New CBO Report Finds Recovery Act has Preserved or Created up to 1.6 Million Jobs

PDF of this Report (2pp.)

By Michael Leachman

December 3, 2009

View the most recent version of this report:
New CBO Report Finds Hundreds of Thousands of People Still Owe Their Jobs to the Recovery Act
Updated May 29, 2012

Special Series: Economic Recovery Watch

 

A new Congressional Budget Office (CBO) report estimates that the American Recovery and Reinvestment Act (ARRA) had preserved or created between 600,000 and 1.6 million jobs as of September. This estimate by Congress’ non-partisan economic and budget analysts is more comprehensive than the 640,000 jobs that ARRA recipients reported in late October, CBO explains.

ARRA Also Prevented Even Deeper Recession, CBO Finds

CBO also concluded that ARRA boosted economic activity by between 1.2 percent and 3.2 percent this summer and that the unemployment rate would have been 0.3 to 0.9 percentage points higher in the third quarter without ARRA. In other words, without ARRA, the recession would have deepened this summer.[1]

Among ARRA’s most effective provisions for saving and creating jobs, according to CBO’s estimates, are direct purchases of goods and services by the federal government, transfer payments to states (such as extra Medicaid funding), and transfer payments to individuals (such as increased food stamp benefits and additional weeks of unemployment benefits). CBO’s estimates indicate that tax cuts are less effective job producers, and tax cuts for higher-income people and corporations have very low bang for the buck.

CBO’s Jobs Estimates More Comprehensive Than Earlier Recipient Reports

On October 30, the Recovery Accountability and Transparency Board released jobs figures based on reports by recipients of ARRA grants, loans, and contracts. Recipients reported that ARRA funds preserved or created 640,000 jobs through September. As the new CBO report explains, however, the recipient reports “do not provide a comprehensive estimate of [ARRA’s] impact on employment in the United States.”

Specifically, the recipient reports covered only about one in four ARRA dollars spent through September and did not include some of ARRA’s most effective job-creating provisions, such as increased Medicaid support for states and additional support for unemployed workers and food stamp recipients. The reports also did not include the jobs that ARRA grants, loans, and contracts generated indirectly by increasing overall economic activity. On the other hand, CBO notes, some of the jobs that recipients reported may have existed without ARRA.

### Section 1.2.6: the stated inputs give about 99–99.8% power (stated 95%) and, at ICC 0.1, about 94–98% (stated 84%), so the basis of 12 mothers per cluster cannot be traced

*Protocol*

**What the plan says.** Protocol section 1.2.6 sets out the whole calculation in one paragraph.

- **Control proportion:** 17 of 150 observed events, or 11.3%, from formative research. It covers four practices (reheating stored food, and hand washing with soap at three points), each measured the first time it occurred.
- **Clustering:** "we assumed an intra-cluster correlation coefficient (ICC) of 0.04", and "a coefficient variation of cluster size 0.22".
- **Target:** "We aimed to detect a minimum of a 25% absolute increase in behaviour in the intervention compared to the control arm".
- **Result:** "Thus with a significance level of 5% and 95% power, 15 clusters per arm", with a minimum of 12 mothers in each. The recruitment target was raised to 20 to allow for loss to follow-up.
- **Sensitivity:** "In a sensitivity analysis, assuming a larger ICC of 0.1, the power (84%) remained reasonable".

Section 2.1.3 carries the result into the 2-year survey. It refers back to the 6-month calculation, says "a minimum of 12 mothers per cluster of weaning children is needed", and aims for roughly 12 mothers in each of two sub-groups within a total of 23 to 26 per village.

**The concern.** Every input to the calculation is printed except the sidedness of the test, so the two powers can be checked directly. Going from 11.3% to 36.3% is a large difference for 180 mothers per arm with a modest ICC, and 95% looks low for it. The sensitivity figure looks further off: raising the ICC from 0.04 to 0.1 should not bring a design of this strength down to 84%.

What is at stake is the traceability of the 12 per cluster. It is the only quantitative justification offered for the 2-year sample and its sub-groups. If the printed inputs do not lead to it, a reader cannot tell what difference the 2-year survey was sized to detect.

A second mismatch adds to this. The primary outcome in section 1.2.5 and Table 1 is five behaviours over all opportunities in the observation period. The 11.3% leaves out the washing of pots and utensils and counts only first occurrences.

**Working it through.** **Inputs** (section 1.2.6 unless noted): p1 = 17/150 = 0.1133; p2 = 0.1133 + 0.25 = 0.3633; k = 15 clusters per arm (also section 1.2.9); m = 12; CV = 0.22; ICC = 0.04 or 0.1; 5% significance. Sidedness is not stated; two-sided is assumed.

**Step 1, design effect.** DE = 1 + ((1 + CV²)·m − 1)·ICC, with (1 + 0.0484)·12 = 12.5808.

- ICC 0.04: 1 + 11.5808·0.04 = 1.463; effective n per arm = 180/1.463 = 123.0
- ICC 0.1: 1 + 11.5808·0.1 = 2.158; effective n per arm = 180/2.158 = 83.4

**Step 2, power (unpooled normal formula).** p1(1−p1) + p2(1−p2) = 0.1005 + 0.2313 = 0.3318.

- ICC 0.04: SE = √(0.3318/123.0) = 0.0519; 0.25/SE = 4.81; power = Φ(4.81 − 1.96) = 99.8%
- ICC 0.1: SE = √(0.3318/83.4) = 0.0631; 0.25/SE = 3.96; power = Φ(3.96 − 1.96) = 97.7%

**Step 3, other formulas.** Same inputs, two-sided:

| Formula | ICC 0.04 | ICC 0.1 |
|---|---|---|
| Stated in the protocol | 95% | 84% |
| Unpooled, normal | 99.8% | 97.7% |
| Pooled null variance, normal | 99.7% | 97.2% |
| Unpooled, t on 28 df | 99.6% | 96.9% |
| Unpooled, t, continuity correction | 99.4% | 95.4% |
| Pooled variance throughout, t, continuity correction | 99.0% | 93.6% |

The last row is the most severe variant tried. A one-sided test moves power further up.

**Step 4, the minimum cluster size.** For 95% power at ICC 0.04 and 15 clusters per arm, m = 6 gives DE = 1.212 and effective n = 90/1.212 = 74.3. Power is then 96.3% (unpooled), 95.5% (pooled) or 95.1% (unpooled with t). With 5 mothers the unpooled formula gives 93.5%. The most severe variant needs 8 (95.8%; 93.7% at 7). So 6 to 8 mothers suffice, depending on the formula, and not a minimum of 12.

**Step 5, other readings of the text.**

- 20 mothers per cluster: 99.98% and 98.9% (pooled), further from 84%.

CBO emphasizes that its estimate of 600,000 to 1.6 million jobs preserved or created through September addresses the limitations of using recipient reports to estimate ARRA’s impact on jobs. CBO’s estimate, which is based on data about how similar policies have affected output and employment in the past, is similar to those of other leading economic forecasters. For example:

  • Mark Zandi of Moody’s Economy.com estimates that ARRA saved or created 1.1 million jobs as of October. [2]
  • Goldman-Sachs has concluded that “ARRA provided a substantial boost to growth in Q2 and especially Q3, and will continue to support growth into 2010.”[3]

A minority of economists have questioned whether ARRA has in fact boosted the economy. CBO says that it continues to look at new research on the economic relationships between changes in government policy and changes in output and employment, but that its examination of that research has not altered CBO’s assessment of ARRA’s economic impact.

Conclusion

CBO’s analysis finds that ARRA has significantly boosted output and employment and caused the increase in unemployment resulting from the recession to be less than it otherwise would have been. These findings suggest that without ARRA, the economy might still be shrinking.

End Notes:

[1] The contraction of the economy began to slow in the second quarter of 2009 and real (inflation-adjusted) gross domestic product (GDP) grew at a 2.8 percent annual rate in the third quarter. Over these two quarters, growth averaged 1 percent at an annual rate. CBO’s estimates showing that GDP was between 1.2 and 3.2 percent higher in the third quarter as a result of ARRA imply that without ARRA real GDP would have shrunk at an annual rate of between 1.4 percent and 5.2 percent over the same period rather than growing at a 1 percent annual rate.

[2] Jackie Calmes and Michael Cooper, “New Consensus Views Stimulus as Worthy Step,” New York Times, November 21, 2009, p. A10.

[3] Goldman Sachs, “CBO on Fiscal Stimulus: No News is Good News,” US Daily, December 1, 2009.

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